If you have ant hills forming in your garden, scents can be a good way to encourage them to live elsewhere, adds Dominique Kline, farm manager. ‘I relocate them by spraying their hills with a water hose and using a mixture of cinnamon, cayenne, and diatomaceous earth,’ she explains. 

3. Cut back on food sources  

The biggest drive for any insect to settle in your garden is food, so limiting access to nutrients will discourage them from living in your yard. For ants, this means cutting off their access to anything sugary, says Gene Caballero, co-founder of GreenPal

‘Keep your garden clean and free of spilled food, fallen fruits, and other organic debris that can attract them. Properly store and dispose of food waste to minimize ant activity too.’


Is it normal to have a lot of ants in your garden?

Seeing ants in your yard or garden is normal, and if you have an excessive amount of ants it may be that your garden or yard has the perfect conditions for them to live and breed. This is not damaging so long as the ants do not make their way indoors, or their nest isn't disruptive to your plants. If they do become bothersome in numbers, consider some natural ways to deter or relocate ants.  

Do ants damage block paving?

Ants can be damaging to block paving in yards and gardens as they burrow underneath and between them, encouraging the growth of moss and weeds in the gaps which can further disrupt the paving and make it look worn down. If this is happening in your outdoor space, it may be worth looking for some natural ways to dissuade them out of your yard before trying to make any repairs to prevent new damage from undoing your hard work.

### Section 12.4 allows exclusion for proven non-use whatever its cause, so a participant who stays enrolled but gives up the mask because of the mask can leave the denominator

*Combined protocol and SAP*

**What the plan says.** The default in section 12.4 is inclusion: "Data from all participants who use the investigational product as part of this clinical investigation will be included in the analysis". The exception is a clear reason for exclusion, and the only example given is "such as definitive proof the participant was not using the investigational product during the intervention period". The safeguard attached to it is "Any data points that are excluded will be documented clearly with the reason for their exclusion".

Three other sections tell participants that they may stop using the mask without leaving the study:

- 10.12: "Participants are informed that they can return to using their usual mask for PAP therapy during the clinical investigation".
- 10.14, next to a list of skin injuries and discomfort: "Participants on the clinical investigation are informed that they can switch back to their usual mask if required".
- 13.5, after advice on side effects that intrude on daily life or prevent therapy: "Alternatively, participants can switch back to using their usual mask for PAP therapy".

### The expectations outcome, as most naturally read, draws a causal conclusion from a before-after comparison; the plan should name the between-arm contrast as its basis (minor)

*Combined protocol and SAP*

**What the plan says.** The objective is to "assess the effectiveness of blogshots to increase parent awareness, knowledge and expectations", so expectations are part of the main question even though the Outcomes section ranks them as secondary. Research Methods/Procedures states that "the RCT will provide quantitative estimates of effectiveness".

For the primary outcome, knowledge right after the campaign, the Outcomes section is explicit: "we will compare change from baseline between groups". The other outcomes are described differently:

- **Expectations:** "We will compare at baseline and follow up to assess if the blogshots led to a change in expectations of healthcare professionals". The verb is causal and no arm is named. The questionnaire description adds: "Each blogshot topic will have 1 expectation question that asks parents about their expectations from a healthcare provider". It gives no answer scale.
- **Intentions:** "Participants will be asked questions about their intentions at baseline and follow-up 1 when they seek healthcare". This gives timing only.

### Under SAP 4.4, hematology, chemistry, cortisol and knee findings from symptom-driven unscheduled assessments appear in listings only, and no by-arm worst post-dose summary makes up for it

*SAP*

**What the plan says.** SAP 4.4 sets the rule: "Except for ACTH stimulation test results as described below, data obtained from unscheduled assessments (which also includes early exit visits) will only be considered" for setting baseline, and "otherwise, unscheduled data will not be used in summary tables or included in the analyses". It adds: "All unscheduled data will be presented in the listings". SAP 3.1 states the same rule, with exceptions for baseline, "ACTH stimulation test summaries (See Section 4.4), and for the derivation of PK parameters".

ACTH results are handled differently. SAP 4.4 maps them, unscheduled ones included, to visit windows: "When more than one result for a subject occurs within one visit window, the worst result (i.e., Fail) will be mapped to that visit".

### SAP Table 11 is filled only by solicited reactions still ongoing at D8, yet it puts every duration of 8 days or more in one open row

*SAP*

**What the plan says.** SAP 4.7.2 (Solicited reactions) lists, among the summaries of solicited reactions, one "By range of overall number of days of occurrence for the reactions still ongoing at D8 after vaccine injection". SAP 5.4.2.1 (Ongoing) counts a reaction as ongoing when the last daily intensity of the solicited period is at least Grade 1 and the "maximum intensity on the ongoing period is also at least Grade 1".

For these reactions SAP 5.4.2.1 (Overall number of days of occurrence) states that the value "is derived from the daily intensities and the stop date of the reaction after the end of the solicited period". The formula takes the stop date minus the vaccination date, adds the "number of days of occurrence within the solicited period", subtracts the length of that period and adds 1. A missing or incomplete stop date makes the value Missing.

Whether or not you consider ants bad for your garden is largely down to personal preference and the type of ants you have. In most cases, they are perfectly fine to have cohabiting in your yard, so long as they are providing your garden with benefits and not munching on your greenery or overprotecting aphids. 

Keep an eye on any sudden swathes of ants, and be prepared to cut them back when needed for a perfectly balanced ecosystem for healthy plants and produce.  

Chiana Dickson
Content Editor

Chiana has been at Homes & Gardens for two years, having started her journey in interior journalism as part of the graduate program. She spends most of her time producing content for the Solved section of the website, helping readers get the most out of their homes through clever decluttering, cleaning, and tidying tips – many of which she tests and reviews herself in her home in Lancaster to ensure they will consistently deliver for her readers and dabbles in the latest design trends. She also has a first-class degree in Literature from Lancaster University.